KSL: Stars v Storm – Sophia Dunkley Making Her Name In Super League

When I interviewed Sophia Dunkley 4 weeks ago, she said that she was keen to use this year’s Kia Super League to help stake her claim on an England place. In her words: “It’s about making a name for myself and getting a bit more noticed.”

Last night, in front of thousands of viewers live on Sky, she got noticed.

With 3 runs needed off the last 3 balls, and with Dunkley on strike to the world-class Anya Shrubsole, the pressure for most of those in the ground was almost unbearable. But Dunkley, cool as a cucumber, drove the ball through the covers for four to win the match for her side, and to take Surrey Stars through to Finals Day.

“Anya’s a world-class bowler, she can frustrate people,” Dunkley told CRICKETher after the match. “Kappie said that she was bowling into the pitch, taking some pace off, so I just tried to sit as deep as I could and hope that it was in my arc. Luckily it was.”

Coming to the crease with 19 runs still required, and with Stars’ Finals Day hopes hanging in the balance, yesterday’s 6-run cameo from Dunkley proved to be a crucial one. Even when her captain was dismissed at the other end with 9 runs still required she was able to regroup, running several hard singles between the wickets with Marizanne Kapp.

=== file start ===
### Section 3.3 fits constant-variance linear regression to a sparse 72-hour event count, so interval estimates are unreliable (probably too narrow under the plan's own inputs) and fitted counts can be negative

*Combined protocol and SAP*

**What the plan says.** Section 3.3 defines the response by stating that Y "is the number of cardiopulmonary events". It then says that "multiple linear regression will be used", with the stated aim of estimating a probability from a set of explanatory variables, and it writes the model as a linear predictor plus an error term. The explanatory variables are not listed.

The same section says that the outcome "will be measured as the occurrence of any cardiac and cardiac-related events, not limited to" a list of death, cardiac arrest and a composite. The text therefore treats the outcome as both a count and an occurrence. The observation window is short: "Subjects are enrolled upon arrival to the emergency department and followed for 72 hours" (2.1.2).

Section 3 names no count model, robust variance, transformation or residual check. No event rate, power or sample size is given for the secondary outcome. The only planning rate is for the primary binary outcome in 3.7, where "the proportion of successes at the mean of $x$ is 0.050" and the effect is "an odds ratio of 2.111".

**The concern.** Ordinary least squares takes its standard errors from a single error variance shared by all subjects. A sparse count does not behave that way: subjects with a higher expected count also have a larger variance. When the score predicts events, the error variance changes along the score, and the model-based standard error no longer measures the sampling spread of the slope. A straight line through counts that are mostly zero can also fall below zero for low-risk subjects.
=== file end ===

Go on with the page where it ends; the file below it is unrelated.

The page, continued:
Then came that sweet shot for four and with it, relief.

Amazingly, despite those of us looking on from the sidelines being bags of nerves by that final over, Dunkley’s assessment was that: “Kapp and I were in control.”

And it’s those few words, really, that sum up the way in which Dunkley has approached this competition, and indeed approaches her cricket generally. She isn’t cowed easily. She doesn’t do “down and out”. Back on that very first day at Guildford, coming in at 18-4, it was Dunkley’s half-century which dug Stars out of a hole. Other players might have crumbled. Dunkley has the confidence to take on the world’s best bowlers, even in a sticky situation.

Captain Nat Sciver, reflecting on that innings at Guildford as well as yesterday’s performance, was full of praise for the 20-year-old: “It is hard in a T20 competition when you are batting down the order at 5 and 6 – you might not get that many balls in – but she has done brilliantly the times she has been in,” she said.

It wasn’t even Dunkley’s most crucial contribution of the day. That had come earlier in the match, when her 4 overs of leg-spin, bowled at an economy rate of 5.25, had proven critical in restricting Western Storm to a total that Stars could (just about) chase down.

Dunkley should, of course, have had the wicket of Heather Knight to her name – the England captain was dropped twice off her bowling – but even with nothing in the wickets column, the fact that Sciver trusted her to bowl a full complement of overs for the first time in the competition showed how vital her contribution was with the ball yesterday.

“She was brilliant,” said Sciver. “I wanted to keep the spin on at one end because the batters were finding it so difficult against them.”

The third edition of the Super League is not over yet, and Finals Day might well provide yet more opportunities for Sophia Dunkley, who lest we forget top-scored for Stars in last year’s semi-final.

But, whatever happens, she’s already stamped her mark firmly all over a competition that is, after all, designed as a stage for our best and brightest young talent.

England awaits.